Abraham Lincoln and member of the 54th Massachusetts Volunteer Infantry Regiment reenactors
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Boston African American National Historic Site

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cast iron stove
The famous Hopewell cast iron stove. (NPS photo)

children on walking tour of village
A group of children tours the village with a National Park Ranger. (NPS photo)

barnyard animals in a snowy field
Hopewell’s barnyard is home to horses, Cluey and Maude, and a flock of sheep. (NPS photo)

NPS.gov homepage photo: The cast house at Hopewell Furnace was the frontline of the operations. Inside, the furnace and its workers were in constant motion. (NPS photo)

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Hopewell Furnace National Historic Site

Visit Hopewell Furnace National Historic Site today and you find yourself surrounded by tranquil sounds of nature, picturesque views, and charming historic buildings. Travel back 125 years and it’s a vastly different scene – charcoal dust covers everything, the smell of sulfur hangs heavy in the air, and the noise of the workers fills the village. From 1771-1883 the nearly self-sufficient Hopewell Village relied upon its dirty, smelly, and loud iron furnace for survival.

Southeastern Pennsylvania proved abundant in the natural resources required to produce iron. Three local mines supplied high quality iron ore. Limestone lay on the surface of the land, and trees provided the wood to make charcoal. With all the essential ingredients at hand, Hopewell Furnace, powered by a huge water wheel, went into blast for the first time in 1771. Workers produced iron cannons, shot, and shell for the Continental Army and Navy during the American Revolution. Furnace owner Mark Bird even provided desperately needed food to George Washington’s army at Valley Forge.

Hopewell’s fame came from its cast iron Hopewell Stove, which was a huge financial and cultural success. In 1839, Hopewell produced more than 5,000 of them! The stove allowed women more time out of the kitchen to pursue other activities. It demanded much less attention than the open hearth fireplaces that preceded them and their cleanliness reduced housecleaning time.

In honor of Women’s History Month, Hopewell recognizes the importance of the iron stove in women’s history with a one-act play, “From Out the Fiery Furnace,” written by nationally recognized playwright Christine Emmert. In the play, Barbara Hannevig portrays a Hopewell woman whose daily life changes more than we might imagine because of the stove. Hannevig introduces many other 19th century characters, from runaway slaves to orphaned children, who all influenced her life. See the play at the park’s historic Church House on March 13 and 20, 2010 at 1 p.m.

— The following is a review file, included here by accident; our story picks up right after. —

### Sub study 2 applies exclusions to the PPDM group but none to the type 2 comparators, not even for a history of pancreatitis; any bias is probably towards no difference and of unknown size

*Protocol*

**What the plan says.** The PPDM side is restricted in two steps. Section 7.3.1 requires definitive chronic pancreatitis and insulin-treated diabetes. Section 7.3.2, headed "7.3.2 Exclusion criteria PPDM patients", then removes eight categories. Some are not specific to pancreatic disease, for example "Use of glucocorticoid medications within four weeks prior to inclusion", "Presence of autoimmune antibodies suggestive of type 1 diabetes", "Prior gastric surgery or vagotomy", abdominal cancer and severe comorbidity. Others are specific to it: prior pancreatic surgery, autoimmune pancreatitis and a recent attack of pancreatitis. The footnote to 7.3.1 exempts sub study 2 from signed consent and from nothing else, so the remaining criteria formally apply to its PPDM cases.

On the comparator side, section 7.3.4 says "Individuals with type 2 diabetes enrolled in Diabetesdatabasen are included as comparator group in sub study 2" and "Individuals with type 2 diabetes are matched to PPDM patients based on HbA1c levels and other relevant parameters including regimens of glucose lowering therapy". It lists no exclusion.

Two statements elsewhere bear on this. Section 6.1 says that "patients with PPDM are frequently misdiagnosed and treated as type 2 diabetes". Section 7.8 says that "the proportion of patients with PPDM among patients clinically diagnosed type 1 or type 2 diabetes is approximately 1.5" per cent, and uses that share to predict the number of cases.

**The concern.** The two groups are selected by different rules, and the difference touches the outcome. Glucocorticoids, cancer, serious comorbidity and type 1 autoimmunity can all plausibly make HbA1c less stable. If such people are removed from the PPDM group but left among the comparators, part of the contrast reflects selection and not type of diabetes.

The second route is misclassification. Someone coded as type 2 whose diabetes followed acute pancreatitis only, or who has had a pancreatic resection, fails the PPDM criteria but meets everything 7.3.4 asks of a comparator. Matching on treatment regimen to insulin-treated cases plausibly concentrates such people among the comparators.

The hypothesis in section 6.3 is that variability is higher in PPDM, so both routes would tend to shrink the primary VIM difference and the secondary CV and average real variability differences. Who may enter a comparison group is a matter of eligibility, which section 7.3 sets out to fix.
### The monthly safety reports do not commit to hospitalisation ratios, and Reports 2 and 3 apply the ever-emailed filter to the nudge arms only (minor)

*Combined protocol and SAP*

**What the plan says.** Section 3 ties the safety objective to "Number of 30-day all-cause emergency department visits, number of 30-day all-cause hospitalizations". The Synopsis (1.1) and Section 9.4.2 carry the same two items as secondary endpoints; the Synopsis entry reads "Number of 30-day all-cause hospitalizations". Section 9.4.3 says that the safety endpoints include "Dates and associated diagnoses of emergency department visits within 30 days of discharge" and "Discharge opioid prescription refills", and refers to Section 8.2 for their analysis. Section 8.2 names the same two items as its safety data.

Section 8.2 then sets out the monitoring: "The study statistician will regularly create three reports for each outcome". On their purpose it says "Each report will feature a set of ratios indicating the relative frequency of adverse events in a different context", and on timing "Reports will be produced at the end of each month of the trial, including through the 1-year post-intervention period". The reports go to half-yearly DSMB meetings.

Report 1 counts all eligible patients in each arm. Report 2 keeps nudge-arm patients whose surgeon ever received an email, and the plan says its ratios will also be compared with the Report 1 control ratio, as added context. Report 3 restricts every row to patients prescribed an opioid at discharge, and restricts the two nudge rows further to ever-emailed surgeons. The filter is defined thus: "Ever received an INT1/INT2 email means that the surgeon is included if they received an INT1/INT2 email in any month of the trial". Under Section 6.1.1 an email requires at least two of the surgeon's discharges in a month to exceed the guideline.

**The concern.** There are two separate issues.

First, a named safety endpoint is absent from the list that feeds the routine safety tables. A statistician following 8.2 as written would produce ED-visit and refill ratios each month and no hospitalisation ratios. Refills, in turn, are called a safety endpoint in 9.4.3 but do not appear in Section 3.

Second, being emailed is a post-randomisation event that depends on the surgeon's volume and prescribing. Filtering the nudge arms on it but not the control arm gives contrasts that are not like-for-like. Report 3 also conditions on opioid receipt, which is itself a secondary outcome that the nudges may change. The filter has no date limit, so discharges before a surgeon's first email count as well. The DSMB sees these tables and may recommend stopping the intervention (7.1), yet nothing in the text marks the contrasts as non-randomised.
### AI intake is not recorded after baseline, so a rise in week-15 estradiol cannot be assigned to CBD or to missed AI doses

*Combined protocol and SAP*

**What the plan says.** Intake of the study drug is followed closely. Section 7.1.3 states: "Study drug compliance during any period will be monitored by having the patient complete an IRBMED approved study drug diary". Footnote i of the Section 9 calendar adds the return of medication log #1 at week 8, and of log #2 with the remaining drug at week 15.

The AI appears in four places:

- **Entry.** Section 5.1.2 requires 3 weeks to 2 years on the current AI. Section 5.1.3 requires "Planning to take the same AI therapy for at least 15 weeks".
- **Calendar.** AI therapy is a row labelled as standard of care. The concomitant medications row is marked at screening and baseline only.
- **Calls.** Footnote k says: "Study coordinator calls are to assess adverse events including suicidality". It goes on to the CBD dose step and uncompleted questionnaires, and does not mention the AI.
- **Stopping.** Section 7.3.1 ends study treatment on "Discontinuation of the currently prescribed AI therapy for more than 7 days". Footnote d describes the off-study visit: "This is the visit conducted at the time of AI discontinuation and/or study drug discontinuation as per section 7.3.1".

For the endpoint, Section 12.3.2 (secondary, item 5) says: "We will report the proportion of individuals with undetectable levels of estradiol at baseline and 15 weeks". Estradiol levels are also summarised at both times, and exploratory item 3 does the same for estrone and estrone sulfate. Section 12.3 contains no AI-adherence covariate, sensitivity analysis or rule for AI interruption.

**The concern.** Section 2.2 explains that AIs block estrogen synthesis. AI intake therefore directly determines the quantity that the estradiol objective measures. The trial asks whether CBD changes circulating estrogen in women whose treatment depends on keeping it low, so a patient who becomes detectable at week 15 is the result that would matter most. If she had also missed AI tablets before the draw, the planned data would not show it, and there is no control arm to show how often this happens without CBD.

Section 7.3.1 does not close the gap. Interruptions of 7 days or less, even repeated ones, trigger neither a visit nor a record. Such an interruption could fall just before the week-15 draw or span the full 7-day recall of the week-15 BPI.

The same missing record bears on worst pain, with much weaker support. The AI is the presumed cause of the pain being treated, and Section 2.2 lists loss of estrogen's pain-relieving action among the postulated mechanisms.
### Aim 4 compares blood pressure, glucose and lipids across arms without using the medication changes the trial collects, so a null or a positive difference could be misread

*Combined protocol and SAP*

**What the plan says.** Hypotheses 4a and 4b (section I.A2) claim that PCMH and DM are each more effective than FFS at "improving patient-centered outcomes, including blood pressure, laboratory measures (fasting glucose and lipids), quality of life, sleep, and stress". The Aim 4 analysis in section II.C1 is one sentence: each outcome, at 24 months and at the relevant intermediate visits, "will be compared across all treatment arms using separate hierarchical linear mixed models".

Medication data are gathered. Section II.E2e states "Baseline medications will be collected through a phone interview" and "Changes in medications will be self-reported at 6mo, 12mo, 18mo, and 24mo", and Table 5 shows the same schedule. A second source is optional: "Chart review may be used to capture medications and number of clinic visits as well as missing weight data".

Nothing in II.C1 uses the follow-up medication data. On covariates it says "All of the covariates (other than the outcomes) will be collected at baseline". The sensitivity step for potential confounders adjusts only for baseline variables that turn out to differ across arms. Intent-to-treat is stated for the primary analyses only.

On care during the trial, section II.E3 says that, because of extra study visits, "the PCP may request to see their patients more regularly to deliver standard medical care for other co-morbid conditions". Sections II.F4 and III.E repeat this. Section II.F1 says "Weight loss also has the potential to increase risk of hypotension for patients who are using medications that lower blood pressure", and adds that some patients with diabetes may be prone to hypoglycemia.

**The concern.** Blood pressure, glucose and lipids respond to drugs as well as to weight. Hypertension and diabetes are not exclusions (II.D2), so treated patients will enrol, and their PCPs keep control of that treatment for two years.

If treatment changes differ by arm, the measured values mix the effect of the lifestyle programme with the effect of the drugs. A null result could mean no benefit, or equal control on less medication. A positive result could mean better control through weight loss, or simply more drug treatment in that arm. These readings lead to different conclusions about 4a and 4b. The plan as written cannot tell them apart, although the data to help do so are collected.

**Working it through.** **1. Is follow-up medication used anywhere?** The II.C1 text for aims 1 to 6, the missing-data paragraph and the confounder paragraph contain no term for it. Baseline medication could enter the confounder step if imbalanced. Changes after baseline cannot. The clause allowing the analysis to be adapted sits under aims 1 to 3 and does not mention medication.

Year round, you can see a film, check out the exhibits in our museum, talk with a ranger, and shop at our bookstore. Take a self-guided tour and experience “Voices of Hopewell,” an audio program that brings to life the villagers who lived and worked here. Kids will enjoy participating in the Junior Ranger Program and visiting our flock of sheep and our horses, Cluey and Maude.

During the summer, the park comes alive. See sand molding and casting for the famous stoves. Stop by the Village Store to talk with the clerk and browse the wares. There are many special events during the year including Sheep Shearing Day, Harvest Time, and an Iron Plantation Christmas. Feel like getting in touch with nature? You will enjoy the hiking trails that run throughout the park and neighboring French Creek State Park.

While you’re here, extend your getaway to national parks in the area including Valley Forge and Independence national historical parks and Edgar Allan Poe National Historic Site. Hopewell Furnace’s visitor center and historic buildings are open Wednesday through Sunday 9 a.m. – 5 p.m.; the grounds are open every day. Don’t miss Hopewell Furnace – you will have a blast!

By Crystal Williams, visitor use assistant, Hopewell Furnace National Historic Site